For example, this 2022 research review reports that women may be more likely to have low libido than men, finding that 82.75% of women with MDD had this symptom compared to 63.25% of men with MDD.

Although some studies use binary language when evaluating gender differences, it’s vitally important to understand that this certainly doesn’t mean that people who identify elsewhere on the gender spectrum are immune to these symptoms. Nor does it mean that if you identify as a woman or man, you’ll automatically experience symptoms in this particular way.

Anyone can experience varying degrees of change in sex drive or low libido due to depression, regardless of gender.

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What are the symptoms of low sex drive?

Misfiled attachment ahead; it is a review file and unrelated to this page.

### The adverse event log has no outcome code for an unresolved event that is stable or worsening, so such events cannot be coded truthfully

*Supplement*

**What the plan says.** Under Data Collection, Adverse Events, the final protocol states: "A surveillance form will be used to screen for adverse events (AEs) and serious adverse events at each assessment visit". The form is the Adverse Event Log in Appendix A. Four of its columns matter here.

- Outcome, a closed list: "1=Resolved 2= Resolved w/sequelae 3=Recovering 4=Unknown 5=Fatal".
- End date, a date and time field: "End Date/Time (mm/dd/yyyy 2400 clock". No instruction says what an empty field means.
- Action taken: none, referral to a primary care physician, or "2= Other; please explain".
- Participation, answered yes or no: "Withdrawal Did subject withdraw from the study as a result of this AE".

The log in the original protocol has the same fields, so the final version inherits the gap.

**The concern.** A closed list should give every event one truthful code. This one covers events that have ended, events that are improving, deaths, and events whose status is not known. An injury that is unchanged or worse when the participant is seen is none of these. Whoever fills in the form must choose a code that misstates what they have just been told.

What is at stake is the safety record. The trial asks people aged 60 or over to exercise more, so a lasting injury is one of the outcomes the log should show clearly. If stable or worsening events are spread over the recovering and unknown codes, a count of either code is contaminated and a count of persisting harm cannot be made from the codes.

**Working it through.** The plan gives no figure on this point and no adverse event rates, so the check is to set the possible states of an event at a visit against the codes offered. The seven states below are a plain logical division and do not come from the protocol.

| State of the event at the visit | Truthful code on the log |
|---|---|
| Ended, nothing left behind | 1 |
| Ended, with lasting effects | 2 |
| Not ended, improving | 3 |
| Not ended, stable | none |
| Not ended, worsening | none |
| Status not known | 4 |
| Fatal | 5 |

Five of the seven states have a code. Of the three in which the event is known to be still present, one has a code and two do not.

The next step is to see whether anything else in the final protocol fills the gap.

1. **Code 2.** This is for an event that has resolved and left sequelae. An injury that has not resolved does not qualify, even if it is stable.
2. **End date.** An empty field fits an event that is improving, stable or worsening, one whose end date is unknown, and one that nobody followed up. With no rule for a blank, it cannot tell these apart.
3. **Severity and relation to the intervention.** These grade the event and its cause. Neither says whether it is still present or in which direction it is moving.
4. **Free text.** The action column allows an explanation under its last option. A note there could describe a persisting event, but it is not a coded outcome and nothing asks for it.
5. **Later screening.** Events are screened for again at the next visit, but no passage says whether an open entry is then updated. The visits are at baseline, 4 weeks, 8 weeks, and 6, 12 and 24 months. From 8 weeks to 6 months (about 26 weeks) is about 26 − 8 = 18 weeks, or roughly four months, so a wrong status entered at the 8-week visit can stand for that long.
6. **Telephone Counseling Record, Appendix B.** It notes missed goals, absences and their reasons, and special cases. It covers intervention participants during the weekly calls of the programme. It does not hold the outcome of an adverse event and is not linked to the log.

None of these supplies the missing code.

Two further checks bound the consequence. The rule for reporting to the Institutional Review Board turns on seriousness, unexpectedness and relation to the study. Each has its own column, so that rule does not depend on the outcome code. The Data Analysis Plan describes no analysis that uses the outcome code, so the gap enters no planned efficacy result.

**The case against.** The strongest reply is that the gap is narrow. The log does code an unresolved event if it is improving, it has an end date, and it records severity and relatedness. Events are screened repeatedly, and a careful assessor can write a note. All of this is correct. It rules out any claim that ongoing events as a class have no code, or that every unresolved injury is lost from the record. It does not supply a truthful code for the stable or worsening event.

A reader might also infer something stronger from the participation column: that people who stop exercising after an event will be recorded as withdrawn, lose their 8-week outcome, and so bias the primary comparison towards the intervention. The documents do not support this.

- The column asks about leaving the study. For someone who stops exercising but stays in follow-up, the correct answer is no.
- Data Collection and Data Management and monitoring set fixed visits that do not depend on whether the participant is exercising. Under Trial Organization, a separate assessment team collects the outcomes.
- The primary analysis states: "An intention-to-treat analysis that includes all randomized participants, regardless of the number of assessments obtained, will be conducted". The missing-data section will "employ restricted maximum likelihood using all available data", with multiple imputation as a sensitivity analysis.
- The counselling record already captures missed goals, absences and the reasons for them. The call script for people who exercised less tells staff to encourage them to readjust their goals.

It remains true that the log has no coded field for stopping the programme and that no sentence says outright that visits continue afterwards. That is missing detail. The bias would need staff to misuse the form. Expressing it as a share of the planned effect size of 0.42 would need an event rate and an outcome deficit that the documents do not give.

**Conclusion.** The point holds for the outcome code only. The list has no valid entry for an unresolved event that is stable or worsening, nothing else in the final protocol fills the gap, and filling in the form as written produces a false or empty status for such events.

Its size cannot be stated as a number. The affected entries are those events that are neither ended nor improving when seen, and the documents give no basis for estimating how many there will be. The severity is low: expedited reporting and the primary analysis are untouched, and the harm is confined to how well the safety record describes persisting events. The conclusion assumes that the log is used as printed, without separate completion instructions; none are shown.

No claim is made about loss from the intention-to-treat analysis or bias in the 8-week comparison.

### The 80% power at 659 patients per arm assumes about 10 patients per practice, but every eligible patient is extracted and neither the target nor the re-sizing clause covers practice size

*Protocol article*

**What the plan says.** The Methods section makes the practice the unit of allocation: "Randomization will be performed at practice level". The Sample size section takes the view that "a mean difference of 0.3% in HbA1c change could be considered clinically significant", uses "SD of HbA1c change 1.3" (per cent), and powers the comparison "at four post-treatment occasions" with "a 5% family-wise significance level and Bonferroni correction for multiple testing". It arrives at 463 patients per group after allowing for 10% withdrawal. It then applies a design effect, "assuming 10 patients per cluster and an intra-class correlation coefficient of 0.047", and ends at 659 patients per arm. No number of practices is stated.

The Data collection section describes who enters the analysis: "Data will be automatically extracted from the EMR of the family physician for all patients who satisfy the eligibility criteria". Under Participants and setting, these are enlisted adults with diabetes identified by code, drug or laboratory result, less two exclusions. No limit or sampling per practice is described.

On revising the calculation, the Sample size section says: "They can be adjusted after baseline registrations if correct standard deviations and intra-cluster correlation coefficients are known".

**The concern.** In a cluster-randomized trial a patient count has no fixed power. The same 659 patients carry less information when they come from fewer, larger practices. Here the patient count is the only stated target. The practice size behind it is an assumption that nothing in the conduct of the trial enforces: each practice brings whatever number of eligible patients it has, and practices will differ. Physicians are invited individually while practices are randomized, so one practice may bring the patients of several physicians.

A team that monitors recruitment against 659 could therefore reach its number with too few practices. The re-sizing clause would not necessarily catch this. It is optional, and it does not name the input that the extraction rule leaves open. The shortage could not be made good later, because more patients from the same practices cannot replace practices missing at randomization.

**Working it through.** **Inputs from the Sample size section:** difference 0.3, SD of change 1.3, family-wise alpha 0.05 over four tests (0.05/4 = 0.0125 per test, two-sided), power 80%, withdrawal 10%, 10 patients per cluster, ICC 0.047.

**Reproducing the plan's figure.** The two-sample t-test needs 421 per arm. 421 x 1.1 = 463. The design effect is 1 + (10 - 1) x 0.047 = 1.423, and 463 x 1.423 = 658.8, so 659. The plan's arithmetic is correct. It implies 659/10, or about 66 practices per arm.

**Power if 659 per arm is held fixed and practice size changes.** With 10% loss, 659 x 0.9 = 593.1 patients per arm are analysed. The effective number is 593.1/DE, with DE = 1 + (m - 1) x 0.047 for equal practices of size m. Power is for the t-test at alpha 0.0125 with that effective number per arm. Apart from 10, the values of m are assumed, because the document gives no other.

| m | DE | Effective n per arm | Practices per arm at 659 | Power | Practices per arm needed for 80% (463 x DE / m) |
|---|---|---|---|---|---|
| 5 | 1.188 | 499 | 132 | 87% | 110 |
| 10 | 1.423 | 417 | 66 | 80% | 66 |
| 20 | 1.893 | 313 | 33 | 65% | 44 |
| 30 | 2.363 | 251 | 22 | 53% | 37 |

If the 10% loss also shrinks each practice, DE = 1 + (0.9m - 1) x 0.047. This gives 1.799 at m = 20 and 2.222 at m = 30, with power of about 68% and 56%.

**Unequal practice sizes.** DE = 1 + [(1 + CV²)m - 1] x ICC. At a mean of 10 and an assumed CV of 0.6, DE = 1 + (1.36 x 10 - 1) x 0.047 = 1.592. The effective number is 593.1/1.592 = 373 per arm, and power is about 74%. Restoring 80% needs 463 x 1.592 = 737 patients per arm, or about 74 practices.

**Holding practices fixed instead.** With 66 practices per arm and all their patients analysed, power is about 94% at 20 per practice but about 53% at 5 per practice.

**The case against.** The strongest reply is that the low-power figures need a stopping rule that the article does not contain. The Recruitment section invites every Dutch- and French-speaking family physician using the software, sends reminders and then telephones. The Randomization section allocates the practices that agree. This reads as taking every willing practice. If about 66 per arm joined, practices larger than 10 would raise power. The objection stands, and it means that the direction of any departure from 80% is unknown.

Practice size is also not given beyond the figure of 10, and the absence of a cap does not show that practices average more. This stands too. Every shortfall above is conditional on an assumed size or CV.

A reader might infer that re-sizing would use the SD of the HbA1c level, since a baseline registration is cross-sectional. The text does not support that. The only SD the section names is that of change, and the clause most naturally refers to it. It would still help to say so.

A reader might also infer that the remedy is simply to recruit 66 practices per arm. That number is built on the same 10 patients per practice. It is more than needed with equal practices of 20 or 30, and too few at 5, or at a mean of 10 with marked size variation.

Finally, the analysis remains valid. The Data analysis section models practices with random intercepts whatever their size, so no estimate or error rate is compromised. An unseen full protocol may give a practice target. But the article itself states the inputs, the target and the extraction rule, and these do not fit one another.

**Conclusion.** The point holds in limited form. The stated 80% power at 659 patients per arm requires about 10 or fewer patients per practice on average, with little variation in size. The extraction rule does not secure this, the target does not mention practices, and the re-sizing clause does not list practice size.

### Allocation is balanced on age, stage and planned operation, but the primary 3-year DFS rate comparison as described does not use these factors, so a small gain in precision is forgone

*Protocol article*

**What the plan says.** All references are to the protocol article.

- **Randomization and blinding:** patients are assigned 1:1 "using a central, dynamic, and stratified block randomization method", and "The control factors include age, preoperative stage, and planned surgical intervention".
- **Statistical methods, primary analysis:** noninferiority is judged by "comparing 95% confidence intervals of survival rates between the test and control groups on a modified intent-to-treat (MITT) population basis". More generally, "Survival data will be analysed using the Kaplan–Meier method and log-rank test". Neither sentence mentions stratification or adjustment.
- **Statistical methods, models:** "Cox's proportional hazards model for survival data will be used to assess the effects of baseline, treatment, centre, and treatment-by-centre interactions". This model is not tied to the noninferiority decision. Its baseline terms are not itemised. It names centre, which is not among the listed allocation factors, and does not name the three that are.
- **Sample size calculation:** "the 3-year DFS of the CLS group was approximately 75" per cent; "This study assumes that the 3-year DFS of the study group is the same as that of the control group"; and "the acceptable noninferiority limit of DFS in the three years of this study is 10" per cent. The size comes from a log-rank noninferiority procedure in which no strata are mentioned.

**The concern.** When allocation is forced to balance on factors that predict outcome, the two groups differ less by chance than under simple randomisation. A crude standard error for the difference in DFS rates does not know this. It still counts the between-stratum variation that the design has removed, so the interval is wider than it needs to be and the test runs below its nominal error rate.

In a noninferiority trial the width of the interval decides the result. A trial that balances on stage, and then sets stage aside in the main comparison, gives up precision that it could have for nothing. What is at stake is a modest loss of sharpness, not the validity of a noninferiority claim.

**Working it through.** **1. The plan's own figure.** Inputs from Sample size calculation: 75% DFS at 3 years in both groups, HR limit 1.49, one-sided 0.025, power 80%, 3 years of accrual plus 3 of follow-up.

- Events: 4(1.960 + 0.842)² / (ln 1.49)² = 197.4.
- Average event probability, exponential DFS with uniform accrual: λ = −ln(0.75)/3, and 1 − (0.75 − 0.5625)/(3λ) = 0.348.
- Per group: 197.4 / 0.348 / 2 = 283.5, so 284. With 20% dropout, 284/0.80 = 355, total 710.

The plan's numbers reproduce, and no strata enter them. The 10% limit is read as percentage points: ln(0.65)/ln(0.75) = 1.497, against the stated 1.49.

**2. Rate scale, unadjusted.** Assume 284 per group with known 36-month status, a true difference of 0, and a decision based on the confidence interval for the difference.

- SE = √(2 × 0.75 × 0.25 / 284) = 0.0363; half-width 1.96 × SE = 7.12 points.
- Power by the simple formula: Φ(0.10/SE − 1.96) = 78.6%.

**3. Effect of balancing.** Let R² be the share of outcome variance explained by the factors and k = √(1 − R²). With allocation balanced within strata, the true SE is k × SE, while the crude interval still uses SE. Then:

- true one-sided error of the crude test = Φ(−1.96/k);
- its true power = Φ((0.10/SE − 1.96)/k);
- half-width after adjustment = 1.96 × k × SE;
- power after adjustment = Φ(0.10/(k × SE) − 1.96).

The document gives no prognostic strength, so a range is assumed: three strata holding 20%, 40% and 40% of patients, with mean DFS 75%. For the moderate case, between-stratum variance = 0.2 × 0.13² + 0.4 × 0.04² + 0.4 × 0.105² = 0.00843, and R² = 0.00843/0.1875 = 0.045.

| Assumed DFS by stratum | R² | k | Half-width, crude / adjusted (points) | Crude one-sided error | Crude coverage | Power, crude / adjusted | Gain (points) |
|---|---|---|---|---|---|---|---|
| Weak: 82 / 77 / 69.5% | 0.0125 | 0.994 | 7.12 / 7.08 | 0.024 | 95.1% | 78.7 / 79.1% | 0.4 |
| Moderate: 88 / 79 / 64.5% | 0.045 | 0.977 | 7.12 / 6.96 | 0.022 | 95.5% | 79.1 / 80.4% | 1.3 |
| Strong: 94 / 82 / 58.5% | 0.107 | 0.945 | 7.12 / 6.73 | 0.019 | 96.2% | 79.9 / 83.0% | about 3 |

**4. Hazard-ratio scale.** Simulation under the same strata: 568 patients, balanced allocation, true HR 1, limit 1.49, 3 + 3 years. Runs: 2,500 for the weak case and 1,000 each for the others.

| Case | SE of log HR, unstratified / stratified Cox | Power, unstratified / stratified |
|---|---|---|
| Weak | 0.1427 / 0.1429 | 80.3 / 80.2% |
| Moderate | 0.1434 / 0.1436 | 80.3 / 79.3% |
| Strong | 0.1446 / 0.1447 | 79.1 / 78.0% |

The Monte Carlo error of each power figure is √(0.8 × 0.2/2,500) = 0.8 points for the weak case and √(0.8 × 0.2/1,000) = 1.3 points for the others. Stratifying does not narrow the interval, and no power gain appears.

For many people, changes in sex drive can be both mental and physical — like a near-total loss of interest in sex, accompanied by difficulty with the physical arousal that makes sexual acts both possible and pleasurable.

Here are just some symptoms you may experience when depression impacts your sex life:

  • lower sex drive than usual
  • near-total or total loss of interest in sex
  • difficulty feeling desire and arousal
  • difficulty with physical arousal, like getting or maintaining an erection, or vaginal lubrication
  • difficulty with reaching orgasm, whether by yourself, with a partner, or both
  • an inability to orgasm
  • difficulty with sexual satisfaction

Keep in mind that this list isn’t exhaustive. Depression may affect your sex drive in other ways, too, and those ways are equally valid.

Why does depression cause low libido?

For many people with depression, a combination of physiological factors, medication, and other depression symptoms play a role in low sex drive.

Physiological factors

Like so many other functions in the body, sex drive and arousal are related to neurotransmitters. These chemical messengers carry signals between cells, helping the brain trigger and control functions in different parts of the body, including sex organs.